Thursday, September 19, 2013

DANTE'S SUBLIME COMEDY: PURGATORY, Chapter 2

Chapter 2: Newcomers

By now the sun had left the northern sky
            where at high noon it lights Jerusalem,
            leaving the Ganges in the deepest night.                                             3

Seen from our shore the sky above the sea
            took on a rosy glow, into which slid
            that golden-orange sphere. We stood gazing                                       6

like lingerers who tarry on a road
            before their journey starts. Then I beheld
            beneath the sun, across the ocean floor                                              9

a sight I hope to see again – brightness
            speeding so swiftly to us that no flight
            of bird could equal it. When I gazed back                                           12

from questioning my master with a look
            it had grown brighter. On each side I saw
            a whiteness I could not make out, above                                            15

something becoming clearer as it neared.
            My master did not say a word until
            the whitenesses appeared as wings, and then                                     18

seeing who moved that ship he cried, “Bend knees,
            clasp hands, bow down before a cherubim 
            of God, for you will soon meet more of these.                                   21

See how without a sail or oar the ship
            is driven by his Heaven-pointing wings –
            eternally pure plumes that never moult.”                                           24

The brightness of this dazzling bird of God
            made me half close my eyes. He stood astern
            of a ship so light the prow cleft no wave.                                          27

More than a hundred souls within it sat
            singing King David’s psalm, When Israel
escaped from Egypt’s land, chanting Amen                                        30

as their vessel reached the strand. The angel
            signed The Cross over these tuneful souls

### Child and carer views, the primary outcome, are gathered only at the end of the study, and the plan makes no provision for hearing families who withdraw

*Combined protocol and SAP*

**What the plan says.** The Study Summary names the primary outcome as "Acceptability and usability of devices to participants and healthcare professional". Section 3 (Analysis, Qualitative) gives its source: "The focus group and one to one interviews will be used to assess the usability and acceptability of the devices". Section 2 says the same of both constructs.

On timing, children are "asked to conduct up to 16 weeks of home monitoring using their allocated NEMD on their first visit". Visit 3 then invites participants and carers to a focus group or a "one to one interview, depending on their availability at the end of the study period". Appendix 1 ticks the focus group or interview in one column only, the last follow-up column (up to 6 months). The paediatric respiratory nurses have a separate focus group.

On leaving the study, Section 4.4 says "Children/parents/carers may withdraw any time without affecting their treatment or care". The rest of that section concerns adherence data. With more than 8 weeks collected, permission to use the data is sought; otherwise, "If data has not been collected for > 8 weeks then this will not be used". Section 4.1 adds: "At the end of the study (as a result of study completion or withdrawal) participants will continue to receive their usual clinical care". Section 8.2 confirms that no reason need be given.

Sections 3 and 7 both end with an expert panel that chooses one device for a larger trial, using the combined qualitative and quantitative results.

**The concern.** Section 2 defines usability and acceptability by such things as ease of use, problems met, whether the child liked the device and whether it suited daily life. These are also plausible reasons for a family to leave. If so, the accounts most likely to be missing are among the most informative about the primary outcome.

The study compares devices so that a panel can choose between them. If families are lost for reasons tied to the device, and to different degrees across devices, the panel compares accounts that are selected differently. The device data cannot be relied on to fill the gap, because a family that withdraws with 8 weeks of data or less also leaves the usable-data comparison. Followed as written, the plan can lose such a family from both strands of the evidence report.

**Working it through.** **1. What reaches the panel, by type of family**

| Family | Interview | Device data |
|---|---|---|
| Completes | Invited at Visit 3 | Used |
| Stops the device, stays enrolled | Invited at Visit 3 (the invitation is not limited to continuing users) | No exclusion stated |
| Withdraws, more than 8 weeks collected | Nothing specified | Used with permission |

who sprang ashore. His ferry sped away                                           33

fast as it came. Passengers on the beach
stood looking round like strangers anywhere.
The sun had chased stars from the sky when one                              36

approached and said, “Sirs, there is a mountain        
we must climb. We do not know where to start,
can you show the way?” My guide said, “We too                             39

are pilgrims just as ignorant as you,
            com by a road so rough that any climb  
to us will be child play.” A whisper grew                                          42       
           
among these spirits that I lived and breathed.
They stared as if I were good news. One face
looked so kind I ran to embrace him, but                                            45

my hands passed through his shade and hit my chest.
            He smiled, withdrew.  I cried, “Stay Casella –                      
I love you – tunes you gave my poems                                              48

make them popular! Why die before me?
And months ago! Why so long getting here?”
The sweet voice I knew said, “And I love you,                                 51       

though gladly Heavenward bound. Remember          
exactly thirteen centuries ago
Christ died for us. Our Pope proclaims this year                               54                                           
a Jubilee, when all pilgrims to Rome
will have sins forgiven. Hope of Heaven
draws hoards of ancient dying sinners there.                                      57

The port for all not damned to Hell is where
Tiber joins the sea. Queues for the ferry
are very long these days, hence some delay                                       60

not troublesome to me. Heaven’s decree
            is best, but say why you stand breathing here!”
            I said, “I must go this way to return                                                  63

when dead, like you, but the road is hard. Please,
            if death has not parted you from song, sing
            a poem I once wrote to cheer my heart.”                                            66

He sang, Love that converses with my mind
            so sweetly that it sounds within me still.
            My master and the others listened too,                                              69                   

as if it wholly occupied their will
            till, like a thunderclap, Cato appeared
            shouting, “You lazy louts, why linger here?                                      72

 Run to the mountain! Strip off the misdeeds
            that hide your soul from God!” Like pigeon flock                            
            idly pecking seed on ground explodes up,                                          75

takes flight, wildly scattering at a shock
            of threatening sound, the new arrivals
            confusedly fled that terrible old man,                                                 78
           
spreading over the plain, at the same time
            racing blindly up hill, wholly unsure
            what he or she was bound to find ahead.                                            81

I and my leader were not far behind.
                       



            

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